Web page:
New opportunities for 2D material

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Cut: Johanna Rosén, professor at Linköping University. Photo: Anna Nilsen

Materials that are only a few atoms thick exhibit unique properties that make them appealing for energy storage, catalysis and water purification.

Researchers at Linköping University in Sweden have developed a method that enables the synthesis of hundreds of new 2D materials. The study was published in the journal Science.

Since the discovery of graphene, the field of research in extremely thin materials, so-called 2D materials, has increased exponentially. The reason is that 2D materials have a large surface area in relation to their volume or weight. This means the materials have properties such as good conductivity, high strength or heat resistance, which makes the 2D materials of interest in research and applications.

“In a film that’s only a millimetre thin, there can be millions of layers of the material. Between the layers there can be a lot of chemical reactions and thanks to this, 2D materials can be used for energy storage or for generating fuels, for example,” said Johanna Rosén, professor in materials physics at Linköping University.

The largest family of 2D materials is called MXenes. MXenes are created from a 3D parent material called a MAX phase. It consists of three different elements: M is a transition metal, A is an (A-group) element, and X is carbon or nitrogen. By removing the A element with acids (exfoliation), a two-dimensional material is created. Until now, MXenes has been the only material family created in this way.

The Linköping researchers have introduced a theoretical method for predicting other 3D materials that may be suitable for conversion into 2D materials. They have also proved that the theoretical model is consistent with reality.

To succeed, the researchers used a three-step process. They first developed a theoretical model to predict which parent materials would be suitable. Using large-scale calculations at the National Supercomputer Centre, the researchers identified 119 promising 3D materials from a database and a selection consisting of more than 66,000 materials.

The next step was to try to create the material in the lab.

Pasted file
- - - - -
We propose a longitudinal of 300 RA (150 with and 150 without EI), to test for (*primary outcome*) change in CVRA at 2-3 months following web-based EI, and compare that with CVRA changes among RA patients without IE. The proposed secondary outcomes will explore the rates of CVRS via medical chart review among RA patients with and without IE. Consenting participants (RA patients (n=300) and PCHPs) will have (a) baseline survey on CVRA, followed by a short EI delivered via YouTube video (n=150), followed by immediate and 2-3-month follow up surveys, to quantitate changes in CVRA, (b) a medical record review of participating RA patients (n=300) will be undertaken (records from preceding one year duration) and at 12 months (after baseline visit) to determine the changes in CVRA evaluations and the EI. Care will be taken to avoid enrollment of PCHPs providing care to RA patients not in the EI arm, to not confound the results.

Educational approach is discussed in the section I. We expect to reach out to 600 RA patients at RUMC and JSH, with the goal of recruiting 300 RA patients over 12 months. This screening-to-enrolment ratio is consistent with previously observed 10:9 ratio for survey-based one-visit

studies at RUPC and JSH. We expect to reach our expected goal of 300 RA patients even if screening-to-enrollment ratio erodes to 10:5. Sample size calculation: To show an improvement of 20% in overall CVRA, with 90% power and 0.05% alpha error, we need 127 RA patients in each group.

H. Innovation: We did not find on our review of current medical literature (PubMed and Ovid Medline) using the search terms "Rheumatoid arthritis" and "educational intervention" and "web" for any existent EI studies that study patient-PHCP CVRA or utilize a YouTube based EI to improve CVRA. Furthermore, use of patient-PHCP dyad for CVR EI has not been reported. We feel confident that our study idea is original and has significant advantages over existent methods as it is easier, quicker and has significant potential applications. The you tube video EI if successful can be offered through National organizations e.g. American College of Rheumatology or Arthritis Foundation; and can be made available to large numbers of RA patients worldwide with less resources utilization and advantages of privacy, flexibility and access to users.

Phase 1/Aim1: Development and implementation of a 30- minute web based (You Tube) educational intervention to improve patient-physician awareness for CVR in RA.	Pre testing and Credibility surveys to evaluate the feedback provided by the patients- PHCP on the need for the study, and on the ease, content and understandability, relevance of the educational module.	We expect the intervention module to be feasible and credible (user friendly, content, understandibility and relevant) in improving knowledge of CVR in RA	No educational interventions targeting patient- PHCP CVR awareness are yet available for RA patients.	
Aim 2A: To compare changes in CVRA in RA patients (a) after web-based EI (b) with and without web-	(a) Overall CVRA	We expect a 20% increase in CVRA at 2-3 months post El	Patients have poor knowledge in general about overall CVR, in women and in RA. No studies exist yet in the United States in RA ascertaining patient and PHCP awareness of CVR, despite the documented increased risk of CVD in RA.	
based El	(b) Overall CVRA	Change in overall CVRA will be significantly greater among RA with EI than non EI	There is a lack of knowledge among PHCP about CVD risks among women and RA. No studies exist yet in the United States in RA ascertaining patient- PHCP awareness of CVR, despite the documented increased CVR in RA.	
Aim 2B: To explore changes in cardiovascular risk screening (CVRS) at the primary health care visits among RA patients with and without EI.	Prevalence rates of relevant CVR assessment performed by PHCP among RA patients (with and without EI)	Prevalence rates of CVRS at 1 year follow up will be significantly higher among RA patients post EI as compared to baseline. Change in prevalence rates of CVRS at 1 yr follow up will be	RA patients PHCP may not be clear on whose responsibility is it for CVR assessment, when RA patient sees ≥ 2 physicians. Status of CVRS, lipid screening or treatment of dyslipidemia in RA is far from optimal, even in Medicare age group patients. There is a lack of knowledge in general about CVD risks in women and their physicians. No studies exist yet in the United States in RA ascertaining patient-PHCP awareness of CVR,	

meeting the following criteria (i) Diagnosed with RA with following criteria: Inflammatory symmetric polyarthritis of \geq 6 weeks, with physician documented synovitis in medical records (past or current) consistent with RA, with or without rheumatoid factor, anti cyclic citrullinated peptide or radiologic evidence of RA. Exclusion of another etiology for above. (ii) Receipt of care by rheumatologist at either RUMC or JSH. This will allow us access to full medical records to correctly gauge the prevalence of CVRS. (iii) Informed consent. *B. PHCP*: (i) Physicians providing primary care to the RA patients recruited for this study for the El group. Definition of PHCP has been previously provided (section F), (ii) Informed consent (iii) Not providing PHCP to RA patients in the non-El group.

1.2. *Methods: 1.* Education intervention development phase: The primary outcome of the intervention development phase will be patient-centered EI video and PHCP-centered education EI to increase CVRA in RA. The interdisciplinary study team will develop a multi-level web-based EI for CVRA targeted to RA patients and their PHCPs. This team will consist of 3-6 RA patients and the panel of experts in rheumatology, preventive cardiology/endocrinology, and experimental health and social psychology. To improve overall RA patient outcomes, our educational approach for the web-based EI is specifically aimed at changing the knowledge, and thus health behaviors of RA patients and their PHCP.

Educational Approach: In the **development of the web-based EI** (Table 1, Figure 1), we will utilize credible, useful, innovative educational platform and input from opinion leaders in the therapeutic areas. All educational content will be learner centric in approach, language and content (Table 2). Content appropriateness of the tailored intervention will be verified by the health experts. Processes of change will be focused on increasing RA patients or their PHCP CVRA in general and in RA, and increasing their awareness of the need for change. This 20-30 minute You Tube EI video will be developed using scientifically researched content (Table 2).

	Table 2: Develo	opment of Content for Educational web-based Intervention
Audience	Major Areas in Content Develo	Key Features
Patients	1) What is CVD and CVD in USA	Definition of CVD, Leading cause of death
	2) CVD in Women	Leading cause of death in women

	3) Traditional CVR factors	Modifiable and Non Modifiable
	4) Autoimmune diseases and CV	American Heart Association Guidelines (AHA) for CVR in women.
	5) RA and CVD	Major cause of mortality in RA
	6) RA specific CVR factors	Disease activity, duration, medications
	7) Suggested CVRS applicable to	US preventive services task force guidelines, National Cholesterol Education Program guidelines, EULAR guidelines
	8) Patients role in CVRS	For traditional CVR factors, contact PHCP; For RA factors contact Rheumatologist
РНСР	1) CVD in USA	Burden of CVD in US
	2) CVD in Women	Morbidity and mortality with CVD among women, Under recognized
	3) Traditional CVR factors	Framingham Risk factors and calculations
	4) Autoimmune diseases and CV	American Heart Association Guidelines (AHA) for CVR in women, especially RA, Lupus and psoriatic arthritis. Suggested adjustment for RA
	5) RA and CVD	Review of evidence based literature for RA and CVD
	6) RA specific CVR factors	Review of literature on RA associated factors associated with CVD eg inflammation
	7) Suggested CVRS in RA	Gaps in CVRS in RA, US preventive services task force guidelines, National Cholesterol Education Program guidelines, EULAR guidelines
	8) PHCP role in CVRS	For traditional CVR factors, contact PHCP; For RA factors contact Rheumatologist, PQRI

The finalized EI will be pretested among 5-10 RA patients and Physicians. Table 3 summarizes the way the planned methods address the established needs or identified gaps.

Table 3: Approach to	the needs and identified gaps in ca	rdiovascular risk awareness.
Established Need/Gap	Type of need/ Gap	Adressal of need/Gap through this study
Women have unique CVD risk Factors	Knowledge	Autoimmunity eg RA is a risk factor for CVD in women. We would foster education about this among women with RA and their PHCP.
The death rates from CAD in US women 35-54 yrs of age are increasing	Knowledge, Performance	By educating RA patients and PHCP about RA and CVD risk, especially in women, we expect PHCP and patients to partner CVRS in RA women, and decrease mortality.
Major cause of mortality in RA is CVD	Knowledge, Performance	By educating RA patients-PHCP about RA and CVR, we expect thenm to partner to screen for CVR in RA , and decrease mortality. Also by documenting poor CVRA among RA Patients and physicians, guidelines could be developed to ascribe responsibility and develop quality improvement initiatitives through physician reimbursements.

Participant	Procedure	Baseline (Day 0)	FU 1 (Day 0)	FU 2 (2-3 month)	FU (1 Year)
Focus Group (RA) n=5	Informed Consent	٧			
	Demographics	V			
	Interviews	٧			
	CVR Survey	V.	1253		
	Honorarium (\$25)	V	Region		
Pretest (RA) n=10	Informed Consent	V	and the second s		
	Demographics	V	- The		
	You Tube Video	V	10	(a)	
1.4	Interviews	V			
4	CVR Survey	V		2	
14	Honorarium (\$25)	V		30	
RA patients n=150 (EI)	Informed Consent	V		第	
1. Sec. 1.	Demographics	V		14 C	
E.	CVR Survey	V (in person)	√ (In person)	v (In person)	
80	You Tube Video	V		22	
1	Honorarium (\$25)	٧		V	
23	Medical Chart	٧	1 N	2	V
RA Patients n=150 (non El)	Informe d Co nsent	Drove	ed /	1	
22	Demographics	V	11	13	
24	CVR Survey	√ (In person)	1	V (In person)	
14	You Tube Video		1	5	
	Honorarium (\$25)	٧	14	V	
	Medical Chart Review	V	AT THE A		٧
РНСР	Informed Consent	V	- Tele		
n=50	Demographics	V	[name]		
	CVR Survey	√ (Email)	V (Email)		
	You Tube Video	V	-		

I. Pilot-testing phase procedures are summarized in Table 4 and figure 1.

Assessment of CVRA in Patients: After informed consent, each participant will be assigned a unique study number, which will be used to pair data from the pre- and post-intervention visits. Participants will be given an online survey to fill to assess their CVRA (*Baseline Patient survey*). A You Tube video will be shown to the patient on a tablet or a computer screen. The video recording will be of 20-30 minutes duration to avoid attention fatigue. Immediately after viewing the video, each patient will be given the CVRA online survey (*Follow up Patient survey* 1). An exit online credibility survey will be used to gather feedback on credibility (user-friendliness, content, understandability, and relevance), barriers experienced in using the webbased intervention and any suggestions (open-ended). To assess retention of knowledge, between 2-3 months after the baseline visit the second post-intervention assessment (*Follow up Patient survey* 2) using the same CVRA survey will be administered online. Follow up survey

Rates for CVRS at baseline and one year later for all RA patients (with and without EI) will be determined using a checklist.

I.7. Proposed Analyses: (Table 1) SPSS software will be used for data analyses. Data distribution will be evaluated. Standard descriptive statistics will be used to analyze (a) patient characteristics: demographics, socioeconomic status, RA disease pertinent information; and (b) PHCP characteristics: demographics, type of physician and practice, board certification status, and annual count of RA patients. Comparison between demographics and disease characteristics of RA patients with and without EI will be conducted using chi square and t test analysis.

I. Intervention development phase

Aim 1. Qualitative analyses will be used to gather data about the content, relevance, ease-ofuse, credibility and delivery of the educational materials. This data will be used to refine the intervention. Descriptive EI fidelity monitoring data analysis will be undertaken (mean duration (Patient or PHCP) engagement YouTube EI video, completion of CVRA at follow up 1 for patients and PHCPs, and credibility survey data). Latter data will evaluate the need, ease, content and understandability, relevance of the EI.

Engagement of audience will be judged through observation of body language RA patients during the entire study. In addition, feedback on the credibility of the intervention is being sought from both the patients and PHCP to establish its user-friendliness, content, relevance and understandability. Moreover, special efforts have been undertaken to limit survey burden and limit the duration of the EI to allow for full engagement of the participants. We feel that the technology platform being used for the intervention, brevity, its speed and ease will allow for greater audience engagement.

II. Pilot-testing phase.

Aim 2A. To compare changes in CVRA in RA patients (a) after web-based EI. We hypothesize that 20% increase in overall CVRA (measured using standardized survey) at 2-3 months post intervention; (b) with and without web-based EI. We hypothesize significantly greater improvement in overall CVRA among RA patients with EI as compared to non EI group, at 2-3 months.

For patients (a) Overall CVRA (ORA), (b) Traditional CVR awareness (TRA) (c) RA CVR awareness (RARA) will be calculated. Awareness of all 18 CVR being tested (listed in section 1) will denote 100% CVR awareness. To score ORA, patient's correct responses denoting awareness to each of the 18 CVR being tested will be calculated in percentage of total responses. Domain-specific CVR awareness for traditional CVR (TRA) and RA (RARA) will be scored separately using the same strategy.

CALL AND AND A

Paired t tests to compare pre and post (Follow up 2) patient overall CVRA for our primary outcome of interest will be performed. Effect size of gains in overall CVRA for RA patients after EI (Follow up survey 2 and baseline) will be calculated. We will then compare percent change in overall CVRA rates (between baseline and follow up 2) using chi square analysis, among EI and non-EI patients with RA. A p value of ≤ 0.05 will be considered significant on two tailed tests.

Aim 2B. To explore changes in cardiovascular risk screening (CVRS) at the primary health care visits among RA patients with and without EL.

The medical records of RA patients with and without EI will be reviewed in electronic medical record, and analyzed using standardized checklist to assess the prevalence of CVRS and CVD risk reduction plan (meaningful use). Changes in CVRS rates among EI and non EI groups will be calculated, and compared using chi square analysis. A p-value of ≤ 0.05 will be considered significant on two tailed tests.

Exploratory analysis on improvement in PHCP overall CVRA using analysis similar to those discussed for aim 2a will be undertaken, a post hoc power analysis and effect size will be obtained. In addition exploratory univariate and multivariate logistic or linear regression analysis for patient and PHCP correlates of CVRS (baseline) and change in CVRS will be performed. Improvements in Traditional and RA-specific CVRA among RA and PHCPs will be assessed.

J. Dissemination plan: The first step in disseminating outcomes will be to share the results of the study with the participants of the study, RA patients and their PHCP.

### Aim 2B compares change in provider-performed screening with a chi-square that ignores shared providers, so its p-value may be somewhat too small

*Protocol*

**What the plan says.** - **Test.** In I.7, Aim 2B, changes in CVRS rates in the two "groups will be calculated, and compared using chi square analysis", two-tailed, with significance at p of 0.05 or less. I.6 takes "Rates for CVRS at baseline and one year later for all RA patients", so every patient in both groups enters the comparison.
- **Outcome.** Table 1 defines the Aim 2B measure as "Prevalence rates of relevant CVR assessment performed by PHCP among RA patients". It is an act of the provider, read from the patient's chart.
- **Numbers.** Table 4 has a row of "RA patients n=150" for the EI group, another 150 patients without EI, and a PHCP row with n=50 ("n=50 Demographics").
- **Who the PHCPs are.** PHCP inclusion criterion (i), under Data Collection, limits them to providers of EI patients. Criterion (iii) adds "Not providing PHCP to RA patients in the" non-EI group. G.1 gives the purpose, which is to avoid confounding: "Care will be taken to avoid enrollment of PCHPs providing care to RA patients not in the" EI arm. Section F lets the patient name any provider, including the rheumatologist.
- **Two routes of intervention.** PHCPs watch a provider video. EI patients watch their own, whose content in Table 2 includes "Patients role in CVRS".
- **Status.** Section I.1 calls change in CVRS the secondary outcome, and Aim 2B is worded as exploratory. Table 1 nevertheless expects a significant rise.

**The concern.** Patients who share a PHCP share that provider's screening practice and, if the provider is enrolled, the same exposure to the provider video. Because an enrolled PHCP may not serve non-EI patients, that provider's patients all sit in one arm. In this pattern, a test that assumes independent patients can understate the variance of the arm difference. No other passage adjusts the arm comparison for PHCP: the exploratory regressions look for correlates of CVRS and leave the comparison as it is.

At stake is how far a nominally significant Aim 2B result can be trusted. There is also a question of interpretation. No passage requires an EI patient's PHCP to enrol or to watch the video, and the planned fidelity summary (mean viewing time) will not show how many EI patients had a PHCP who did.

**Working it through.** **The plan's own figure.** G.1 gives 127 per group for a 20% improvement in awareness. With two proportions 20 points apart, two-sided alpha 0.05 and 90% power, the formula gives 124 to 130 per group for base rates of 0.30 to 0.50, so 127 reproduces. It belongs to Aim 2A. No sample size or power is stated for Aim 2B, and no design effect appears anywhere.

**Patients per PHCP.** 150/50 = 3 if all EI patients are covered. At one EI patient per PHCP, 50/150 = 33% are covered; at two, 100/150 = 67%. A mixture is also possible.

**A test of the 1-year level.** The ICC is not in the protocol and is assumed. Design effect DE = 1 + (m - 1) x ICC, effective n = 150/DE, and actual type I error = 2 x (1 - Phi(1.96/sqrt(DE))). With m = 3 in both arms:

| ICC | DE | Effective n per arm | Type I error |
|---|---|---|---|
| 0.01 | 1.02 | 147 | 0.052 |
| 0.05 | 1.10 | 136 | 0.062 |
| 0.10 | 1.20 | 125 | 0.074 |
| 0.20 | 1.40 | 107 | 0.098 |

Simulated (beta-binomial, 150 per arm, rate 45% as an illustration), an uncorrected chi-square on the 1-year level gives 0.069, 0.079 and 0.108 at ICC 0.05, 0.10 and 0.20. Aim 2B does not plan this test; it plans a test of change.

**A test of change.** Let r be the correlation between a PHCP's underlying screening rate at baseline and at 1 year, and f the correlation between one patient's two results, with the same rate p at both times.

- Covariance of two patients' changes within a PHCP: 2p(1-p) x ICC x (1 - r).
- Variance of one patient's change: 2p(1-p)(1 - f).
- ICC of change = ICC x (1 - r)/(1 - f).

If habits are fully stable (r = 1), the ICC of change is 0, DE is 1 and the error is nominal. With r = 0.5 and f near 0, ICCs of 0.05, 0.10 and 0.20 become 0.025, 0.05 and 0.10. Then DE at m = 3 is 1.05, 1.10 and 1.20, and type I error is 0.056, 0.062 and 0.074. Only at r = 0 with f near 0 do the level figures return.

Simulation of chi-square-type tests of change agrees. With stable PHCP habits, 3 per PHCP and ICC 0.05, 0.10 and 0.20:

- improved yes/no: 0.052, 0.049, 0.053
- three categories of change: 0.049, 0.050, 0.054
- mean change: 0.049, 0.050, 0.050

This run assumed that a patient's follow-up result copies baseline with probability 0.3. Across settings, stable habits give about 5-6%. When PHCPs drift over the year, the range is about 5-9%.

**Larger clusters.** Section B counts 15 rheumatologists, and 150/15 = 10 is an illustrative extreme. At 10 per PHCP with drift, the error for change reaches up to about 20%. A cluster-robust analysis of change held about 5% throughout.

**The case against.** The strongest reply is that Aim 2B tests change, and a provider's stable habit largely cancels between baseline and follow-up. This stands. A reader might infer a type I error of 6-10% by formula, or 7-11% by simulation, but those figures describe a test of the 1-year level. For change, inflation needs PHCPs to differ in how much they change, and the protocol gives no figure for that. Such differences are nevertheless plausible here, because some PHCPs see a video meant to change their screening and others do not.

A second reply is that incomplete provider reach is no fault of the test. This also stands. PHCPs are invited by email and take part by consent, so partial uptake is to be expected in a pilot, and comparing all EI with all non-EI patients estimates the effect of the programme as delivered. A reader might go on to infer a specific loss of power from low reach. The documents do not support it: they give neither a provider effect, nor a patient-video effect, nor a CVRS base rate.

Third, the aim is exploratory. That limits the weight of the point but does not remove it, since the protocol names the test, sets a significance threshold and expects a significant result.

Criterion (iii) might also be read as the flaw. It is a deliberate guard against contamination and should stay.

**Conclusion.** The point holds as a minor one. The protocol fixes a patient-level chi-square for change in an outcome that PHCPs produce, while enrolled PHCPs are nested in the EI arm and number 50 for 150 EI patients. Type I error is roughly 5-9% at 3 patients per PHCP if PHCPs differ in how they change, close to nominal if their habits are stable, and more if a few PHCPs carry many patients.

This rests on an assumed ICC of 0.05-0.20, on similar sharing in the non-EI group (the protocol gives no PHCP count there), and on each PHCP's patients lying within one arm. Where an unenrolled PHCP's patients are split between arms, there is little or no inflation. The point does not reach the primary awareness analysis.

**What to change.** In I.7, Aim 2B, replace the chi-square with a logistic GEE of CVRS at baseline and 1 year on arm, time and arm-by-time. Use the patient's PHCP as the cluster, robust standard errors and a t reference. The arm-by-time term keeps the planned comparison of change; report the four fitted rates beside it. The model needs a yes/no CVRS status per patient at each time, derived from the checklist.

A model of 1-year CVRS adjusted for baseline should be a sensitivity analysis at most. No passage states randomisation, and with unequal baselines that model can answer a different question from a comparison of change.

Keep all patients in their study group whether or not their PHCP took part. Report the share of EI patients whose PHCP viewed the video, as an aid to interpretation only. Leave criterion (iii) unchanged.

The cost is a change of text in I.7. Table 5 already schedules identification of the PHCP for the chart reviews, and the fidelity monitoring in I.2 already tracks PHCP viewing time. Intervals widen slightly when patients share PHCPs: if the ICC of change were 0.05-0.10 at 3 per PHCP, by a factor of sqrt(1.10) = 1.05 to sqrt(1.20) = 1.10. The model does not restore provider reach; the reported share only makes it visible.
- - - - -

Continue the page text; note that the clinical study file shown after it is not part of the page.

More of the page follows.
“Out of 119 possible materials, we studied which ones had the chemical stability required and which materials were the best candidates. First, we had to synthesise the 3D material, which was a challenge in itself. Finally, we had a high-quality sample where we could exfoliate and etch away a specific atom layers using hydrofluoric acid,” said Jie Zhou, assistant professor at the Department of Physics, Chemistry and Biology.

The researchers removed yttrium (Y) from the parent material YRu2Si2, which resulted in the formation of two-dimensional Ru2SixOy.

To confirm success in the lab, verification is necessary: the third step. The researchers used the scanning transmission electron microscope Arwen at Linköping University. It can examine materials and their structures at the atomic level. Arwen also makes it possible to investigate which atoms a material is made up of using spectroscopy.

“We were able to confirm that our theoretical model worked well, and that the resulting material consisted of the correct atoms. After exfoliation, images of the material resembled the pages of a book. It’s amazing that the theory could be put into practice, thereby expanding the concept of chemical exfoliation to more materials families than MXenes,” said Jonas Björk, associate professor at the division of Materials design.

The researchers’ discovery means that many more 2D materials with unique properties are within reach. These, in turn, can lay the foundation for many technological applications. The next step for the researchers is to explore more potential precursor materials and scale up the experiments. Rosén believes that future applications are almost endless.

“In general, 2D materials have shown great potential for an enormous number of applications. You can imagine capturing carbon dioxide or purifying water, for example. Now it’s about scaling up the synthesis and doing it in a sustainable way,” said Rosén.

Jim Cornall is editor of Deeptech Digest and publisher at Ayr Coastal Media. He is an award-winning writer, editor, photographer, broadcaster, designer and author. Contact Jim here.